Georgia growers starting pomegranate production
Georgia growers starting pomegranate production

Though Georgia’s pomegranate industry is in its infancy, a group of growers is working to increase production to meet future demand.

In September, the Seven Rivers Resource Conservation and Development Area Council in Baxley, Ga., received a $150,000 U.S. Department of Agriculture grant to purchase machinery to separate arils.

The machinery from Rishon-Lezion, Israel-based Juran Metal Works Ltd., will be used by members of the Georgia Pomegranate Growers Association to separate the edible fruit from the skin, said Eugene Dyal, the council’s coordinator.

“It got to the point to where the de-seeding process needed to move quicker or the industry was going to die,” Dyal said. “The industry couldn’t do the deseeding by hand. In a feasibility study, predictions are that pomegranates would be in the range of the blueberry industry in terms of profitability. The blueberry industry in Georgia has done very well.”

Georgia growers starting pomegranate production The Alma-based association’s 60 members grow on about 30 acres with additional trees in University of Georgia test plots and varieties being studied on 15 acres of land provided by Appling County in a Baxley industrial park.

John Tanner, association vice president and a blueberry grower who markets his fruit through MBG Marketing, Grand Junction, Mich.-based sales arm of the Michigan Blueberry Growers Association, grows pomegranates on two 40-year-old trees in his backyard and his neighbor grows on 80-year-old trees.

He said the university is studying the older varieties to see which ones would grow best commercially in the region’s humidity, which produces cosmetically unmarketable fruit.

Georgia’s pomegranate harvesting typically begins in mid- to late September and usually finishes by mid-December.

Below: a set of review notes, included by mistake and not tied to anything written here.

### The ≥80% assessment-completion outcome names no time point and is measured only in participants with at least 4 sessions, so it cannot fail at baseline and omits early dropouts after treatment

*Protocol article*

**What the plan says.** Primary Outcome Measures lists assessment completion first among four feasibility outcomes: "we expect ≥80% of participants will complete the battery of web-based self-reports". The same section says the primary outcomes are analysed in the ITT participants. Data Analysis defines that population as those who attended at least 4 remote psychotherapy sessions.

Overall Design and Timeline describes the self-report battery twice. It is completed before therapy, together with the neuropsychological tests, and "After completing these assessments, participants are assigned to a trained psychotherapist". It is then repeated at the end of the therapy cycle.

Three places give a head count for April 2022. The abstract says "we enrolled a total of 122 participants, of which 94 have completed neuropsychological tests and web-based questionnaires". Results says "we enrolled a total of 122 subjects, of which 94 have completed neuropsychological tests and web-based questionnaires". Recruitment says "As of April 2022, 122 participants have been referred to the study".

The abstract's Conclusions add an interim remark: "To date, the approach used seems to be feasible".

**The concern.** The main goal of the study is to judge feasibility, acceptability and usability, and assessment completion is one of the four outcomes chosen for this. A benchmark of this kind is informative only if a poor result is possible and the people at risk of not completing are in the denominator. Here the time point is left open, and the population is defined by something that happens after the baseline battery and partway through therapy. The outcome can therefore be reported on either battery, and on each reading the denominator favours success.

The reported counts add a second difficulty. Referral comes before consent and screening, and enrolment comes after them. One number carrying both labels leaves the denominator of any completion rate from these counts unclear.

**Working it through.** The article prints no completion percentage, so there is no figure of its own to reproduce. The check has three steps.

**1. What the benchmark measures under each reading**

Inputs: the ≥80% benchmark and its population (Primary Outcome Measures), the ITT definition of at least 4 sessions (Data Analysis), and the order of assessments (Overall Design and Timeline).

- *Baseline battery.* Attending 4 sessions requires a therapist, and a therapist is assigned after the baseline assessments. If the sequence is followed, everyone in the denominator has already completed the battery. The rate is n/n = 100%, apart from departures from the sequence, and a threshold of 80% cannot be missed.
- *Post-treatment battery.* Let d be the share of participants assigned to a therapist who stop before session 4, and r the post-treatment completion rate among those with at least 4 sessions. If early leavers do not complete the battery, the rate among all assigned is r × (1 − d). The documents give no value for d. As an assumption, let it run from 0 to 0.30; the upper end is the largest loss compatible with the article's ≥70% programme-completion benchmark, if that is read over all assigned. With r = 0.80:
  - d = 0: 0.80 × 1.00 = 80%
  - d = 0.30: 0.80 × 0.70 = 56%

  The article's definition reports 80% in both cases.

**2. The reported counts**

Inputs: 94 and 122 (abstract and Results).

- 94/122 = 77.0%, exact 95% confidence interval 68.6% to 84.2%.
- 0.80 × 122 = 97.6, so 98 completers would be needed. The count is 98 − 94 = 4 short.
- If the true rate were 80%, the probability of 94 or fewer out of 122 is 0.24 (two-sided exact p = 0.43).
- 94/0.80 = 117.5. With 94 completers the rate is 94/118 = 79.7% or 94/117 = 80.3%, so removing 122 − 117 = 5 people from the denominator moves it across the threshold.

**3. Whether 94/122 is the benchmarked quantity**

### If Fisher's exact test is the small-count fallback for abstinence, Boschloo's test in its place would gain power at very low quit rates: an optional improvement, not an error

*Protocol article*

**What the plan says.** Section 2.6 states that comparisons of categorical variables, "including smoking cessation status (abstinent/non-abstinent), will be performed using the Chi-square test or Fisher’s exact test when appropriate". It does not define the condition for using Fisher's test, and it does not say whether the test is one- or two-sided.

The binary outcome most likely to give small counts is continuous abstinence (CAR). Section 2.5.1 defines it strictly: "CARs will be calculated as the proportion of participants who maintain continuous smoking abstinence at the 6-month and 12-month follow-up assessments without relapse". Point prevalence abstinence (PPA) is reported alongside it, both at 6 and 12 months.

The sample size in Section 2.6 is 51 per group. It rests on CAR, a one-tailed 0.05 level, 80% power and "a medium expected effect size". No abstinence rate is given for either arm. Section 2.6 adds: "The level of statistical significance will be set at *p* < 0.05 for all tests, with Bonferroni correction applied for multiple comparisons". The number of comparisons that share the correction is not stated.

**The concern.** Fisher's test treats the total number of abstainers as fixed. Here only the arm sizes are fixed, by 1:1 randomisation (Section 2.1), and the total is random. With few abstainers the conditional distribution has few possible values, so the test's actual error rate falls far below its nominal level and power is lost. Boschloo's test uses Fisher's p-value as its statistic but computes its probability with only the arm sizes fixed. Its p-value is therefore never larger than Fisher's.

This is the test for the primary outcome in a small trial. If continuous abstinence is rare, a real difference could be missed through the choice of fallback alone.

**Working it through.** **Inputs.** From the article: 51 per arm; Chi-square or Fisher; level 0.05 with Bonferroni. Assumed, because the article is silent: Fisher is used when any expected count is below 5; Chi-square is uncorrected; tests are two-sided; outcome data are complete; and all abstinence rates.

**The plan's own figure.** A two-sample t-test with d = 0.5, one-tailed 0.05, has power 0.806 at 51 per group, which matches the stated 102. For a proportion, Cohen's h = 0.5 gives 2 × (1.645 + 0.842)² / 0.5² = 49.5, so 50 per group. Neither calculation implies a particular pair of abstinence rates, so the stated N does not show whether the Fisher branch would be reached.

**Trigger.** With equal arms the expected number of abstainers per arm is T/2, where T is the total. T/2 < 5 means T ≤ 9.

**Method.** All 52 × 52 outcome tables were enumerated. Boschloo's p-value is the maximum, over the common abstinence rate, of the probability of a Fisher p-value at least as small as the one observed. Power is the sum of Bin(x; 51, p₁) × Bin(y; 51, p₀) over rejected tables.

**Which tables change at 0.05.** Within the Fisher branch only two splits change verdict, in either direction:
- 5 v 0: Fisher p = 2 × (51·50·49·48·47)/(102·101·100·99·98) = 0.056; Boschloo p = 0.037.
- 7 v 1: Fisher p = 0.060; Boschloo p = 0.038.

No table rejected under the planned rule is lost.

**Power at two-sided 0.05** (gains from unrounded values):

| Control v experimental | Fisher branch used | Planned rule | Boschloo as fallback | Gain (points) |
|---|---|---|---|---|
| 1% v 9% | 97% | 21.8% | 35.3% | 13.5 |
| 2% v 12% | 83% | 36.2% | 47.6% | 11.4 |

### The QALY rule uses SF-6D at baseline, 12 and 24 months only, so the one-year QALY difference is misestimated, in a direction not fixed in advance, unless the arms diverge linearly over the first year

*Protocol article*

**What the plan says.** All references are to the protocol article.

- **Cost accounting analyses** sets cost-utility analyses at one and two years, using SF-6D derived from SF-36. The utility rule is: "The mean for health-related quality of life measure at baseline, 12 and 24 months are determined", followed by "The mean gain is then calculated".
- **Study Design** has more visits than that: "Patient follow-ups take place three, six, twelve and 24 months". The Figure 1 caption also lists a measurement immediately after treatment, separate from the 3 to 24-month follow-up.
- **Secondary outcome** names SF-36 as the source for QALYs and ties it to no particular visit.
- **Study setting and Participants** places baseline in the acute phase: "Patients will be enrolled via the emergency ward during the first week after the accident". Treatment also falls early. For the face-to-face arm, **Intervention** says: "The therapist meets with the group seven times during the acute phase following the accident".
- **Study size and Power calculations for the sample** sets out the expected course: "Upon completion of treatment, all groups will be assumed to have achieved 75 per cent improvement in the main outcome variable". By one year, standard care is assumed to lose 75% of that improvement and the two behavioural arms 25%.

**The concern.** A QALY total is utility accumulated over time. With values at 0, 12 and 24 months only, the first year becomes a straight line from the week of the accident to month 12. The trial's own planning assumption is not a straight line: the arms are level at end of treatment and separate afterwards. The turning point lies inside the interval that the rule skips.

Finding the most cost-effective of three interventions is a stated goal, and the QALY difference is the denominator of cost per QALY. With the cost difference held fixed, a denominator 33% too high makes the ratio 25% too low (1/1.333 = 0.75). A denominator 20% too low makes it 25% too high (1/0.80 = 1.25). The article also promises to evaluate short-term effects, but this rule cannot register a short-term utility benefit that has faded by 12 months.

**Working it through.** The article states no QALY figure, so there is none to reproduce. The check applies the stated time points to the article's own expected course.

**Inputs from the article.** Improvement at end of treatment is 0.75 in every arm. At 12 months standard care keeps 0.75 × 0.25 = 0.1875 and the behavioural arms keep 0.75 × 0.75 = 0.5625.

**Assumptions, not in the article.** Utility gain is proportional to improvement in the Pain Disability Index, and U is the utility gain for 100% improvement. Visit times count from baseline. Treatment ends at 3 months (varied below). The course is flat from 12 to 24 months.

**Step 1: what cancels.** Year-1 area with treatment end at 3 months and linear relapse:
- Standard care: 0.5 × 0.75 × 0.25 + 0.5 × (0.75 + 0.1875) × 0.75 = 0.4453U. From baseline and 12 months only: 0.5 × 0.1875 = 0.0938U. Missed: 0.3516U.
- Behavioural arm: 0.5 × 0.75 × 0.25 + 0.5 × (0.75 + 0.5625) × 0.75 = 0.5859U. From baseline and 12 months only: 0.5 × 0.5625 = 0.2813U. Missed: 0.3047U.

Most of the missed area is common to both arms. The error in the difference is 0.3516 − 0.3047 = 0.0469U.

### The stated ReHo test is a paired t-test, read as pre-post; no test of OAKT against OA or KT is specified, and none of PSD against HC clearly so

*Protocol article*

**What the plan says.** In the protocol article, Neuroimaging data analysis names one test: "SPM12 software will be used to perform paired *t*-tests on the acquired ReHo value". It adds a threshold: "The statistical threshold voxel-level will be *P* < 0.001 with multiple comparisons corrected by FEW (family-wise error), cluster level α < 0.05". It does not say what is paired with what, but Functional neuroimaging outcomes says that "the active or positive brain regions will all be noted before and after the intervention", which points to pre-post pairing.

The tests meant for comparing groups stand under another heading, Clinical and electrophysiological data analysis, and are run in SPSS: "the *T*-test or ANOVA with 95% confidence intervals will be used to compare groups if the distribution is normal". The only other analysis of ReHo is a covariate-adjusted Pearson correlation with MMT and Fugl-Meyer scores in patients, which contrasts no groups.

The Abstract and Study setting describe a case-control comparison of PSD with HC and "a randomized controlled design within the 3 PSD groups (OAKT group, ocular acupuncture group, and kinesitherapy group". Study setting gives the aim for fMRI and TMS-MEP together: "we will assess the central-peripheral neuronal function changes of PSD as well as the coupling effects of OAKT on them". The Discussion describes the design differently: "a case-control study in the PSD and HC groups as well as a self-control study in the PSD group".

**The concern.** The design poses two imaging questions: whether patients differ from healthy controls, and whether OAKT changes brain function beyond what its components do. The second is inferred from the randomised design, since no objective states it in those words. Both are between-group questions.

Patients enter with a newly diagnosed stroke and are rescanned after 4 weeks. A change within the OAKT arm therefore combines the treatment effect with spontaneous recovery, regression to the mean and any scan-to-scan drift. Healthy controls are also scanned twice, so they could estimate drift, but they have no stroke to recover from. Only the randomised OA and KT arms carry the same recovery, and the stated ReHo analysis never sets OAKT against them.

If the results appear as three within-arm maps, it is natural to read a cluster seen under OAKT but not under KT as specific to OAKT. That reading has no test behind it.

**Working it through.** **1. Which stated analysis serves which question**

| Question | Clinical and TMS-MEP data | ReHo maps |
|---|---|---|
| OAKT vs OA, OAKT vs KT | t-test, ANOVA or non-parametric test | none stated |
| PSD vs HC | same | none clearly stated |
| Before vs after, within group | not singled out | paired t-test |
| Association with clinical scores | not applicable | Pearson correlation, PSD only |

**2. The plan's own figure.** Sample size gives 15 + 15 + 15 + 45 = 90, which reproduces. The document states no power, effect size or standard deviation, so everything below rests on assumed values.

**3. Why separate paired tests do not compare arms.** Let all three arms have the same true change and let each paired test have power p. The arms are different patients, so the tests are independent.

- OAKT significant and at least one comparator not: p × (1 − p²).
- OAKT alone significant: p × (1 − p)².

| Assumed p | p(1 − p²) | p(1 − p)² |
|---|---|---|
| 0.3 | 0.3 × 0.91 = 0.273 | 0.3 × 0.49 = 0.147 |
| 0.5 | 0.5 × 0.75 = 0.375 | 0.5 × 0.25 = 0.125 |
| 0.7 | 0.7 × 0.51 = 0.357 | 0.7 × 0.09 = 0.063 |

Blueberry juice processor Southern Press and Packing plans to house the aril processing machinery and Tanner said a packaging line connected to the skin separator could produce vacuum sealed clamshells of fresh arils while the plant would process pomegranate juice from other fruit.

About 20% of a tree’s fruit can be marketed as fresh and tests on 4-year-old trees show the state’s groves could produce up to 15,000 pounds per-acre, similar to California production, Tanner said.

Tanner said MBG, co-owner of Salinas, Calif.-based Naturipe Farms LLC, has expressed interest in marketing the fruit but wants to wait until growers produce larger volumes.

“There seems to be a lot of interest, but right now, we are in a learning curve,” he said. “The interest is more ‘bring it to us and we will go from there.’ It’s hard to sell something if you don’t have the volume to supply the demand a buyer wants. It’s getting to the point to where we need to have something marketable and then supply it to the markets.”

Unlike blueberries, pomegranates can grow on soil used for soybeans, cotton and field corn.

Growers could use the same production facilities for Georgia’s late spring and summer berry production, Tanner said.

Lower freight costs could also help keep Georgia production competitive with California’s, he said.

Tanner began harvesting Sept. 23.